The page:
When it comes to caffeine no topic is as controversial then how caffeine effects human reproduction. It has been the topic of many studies and of continuing scientific research. And while what we know about how caffeine effects child birth is always evolving, this article will try to outline the facts about what we know today.
In 1980 the Food and Drug Administration advised pregnant women to limit their intake of caffeine. And that's about as detailed as they got. They never specified how much caffeine was would be considered safe. They never said if caffeine could be more damaging to the fetus during different stages of a pregnancy. And they didn't specify anything about the possible side effects of caffeine consumption during pregnancy.
In the last 35+ years, we've learned a LOT more about all this. But the results of all the research are still consistent about one thing: large doses of caffeine will effect a pregnancy.
A number have studies have shown that there is a strong link between high levels of caffeine intake (300 mg per day or more) and and an increased risk of infertility . This doesn't mean its a major cause of infertility, but it can be a contributing factor and it's enough of a factor that couples who are already having difficulty conceaving should cut the caffeine consumption when they are trying to become pregnant.
In women, caffeine can interrupt the timing of the menstrual cycle.
In men, sperm motility may be reduced.
Caffeine and Congenital Defects
To date, no studies have shown any direct correlation between maternal caffeine intake (even at the high doses) and congenital abnormalities of the fetus.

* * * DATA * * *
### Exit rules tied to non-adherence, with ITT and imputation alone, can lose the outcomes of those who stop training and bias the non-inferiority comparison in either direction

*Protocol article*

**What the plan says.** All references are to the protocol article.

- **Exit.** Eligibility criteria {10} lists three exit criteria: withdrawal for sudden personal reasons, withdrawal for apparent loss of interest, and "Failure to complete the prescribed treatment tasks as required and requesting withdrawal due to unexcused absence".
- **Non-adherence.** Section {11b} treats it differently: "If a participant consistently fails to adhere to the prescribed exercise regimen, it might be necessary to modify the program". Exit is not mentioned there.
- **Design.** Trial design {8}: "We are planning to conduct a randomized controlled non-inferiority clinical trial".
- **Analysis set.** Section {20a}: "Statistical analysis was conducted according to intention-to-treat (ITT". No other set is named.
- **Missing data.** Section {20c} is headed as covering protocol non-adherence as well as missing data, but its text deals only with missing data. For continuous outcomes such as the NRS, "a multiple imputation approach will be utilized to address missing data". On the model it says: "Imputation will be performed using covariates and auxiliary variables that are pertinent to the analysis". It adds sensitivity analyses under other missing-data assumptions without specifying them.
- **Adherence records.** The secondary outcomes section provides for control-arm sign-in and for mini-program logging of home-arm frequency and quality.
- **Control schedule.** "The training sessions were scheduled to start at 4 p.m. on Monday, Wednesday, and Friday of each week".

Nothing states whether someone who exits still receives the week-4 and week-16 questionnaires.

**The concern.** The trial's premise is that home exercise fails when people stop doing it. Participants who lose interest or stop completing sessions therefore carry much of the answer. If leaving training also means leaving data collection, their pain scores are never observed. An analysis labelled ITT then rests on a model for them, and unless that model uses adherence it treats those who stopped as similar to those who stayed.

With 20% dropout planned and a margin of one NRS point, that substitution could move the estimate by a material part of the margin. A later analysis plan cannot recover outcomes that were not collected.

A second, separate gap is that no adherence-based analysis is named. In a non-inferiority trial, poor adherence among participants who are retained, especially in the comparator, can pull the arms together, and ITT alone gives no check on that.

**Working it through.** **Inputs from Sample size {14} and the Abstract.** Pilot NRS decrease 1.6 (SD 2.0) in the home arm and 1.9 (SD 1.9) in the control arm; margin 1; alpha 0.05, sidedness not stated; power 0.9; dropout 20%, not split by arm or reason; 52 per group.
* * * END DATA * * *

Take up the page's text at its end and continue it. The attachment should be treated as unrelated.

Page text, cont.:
Caffeine and Premature Labor
There is no evidence that caffeine consumption during pregnancy will cause premature labor and delivery.
Effects to the Fetus
Caffeine crosses the placenta to your baby. So, since the fetus is linked to mom, maternal consumption of caffeine will pass caffeine though to the baby. Its been found that consuming caffeine while pregnant will cause the fetus to stay awake longer giving them less active sleep.
Additionally, they found that newborns of women consuming caffeine had a 25% chance of having cardiac tachyarrhythmia. Tachyarrhythmia is a the medical term of a 'disturbance of the heart rhythm in which the heart rate is abnormally increased'. Compared to the standard rate of 2% for women who were not consuming caffeine.
"The less caffeine you consume, the better. Some experts say more than 150 mg of caffeine a day is too much, while others say more than 300 mg a day is too much. Avoiding caffeine as much as possible is your safest course of action. If you must get your fix, it is best to discuss this with your health care provider to make the healthiest choice for you and your baby."
1) Wilcox A., Weinberg C.,Baird D., Caffeinated beverages and decreased fertility. Lancet, 1988, 2, 1453-1456.
2) Hadeed A., Siegel S., Newborn cardiac arrythmias associated with maternal caffeine use during pregnancy. Clin. Pediatr., 1993, 32, 1, 45-48.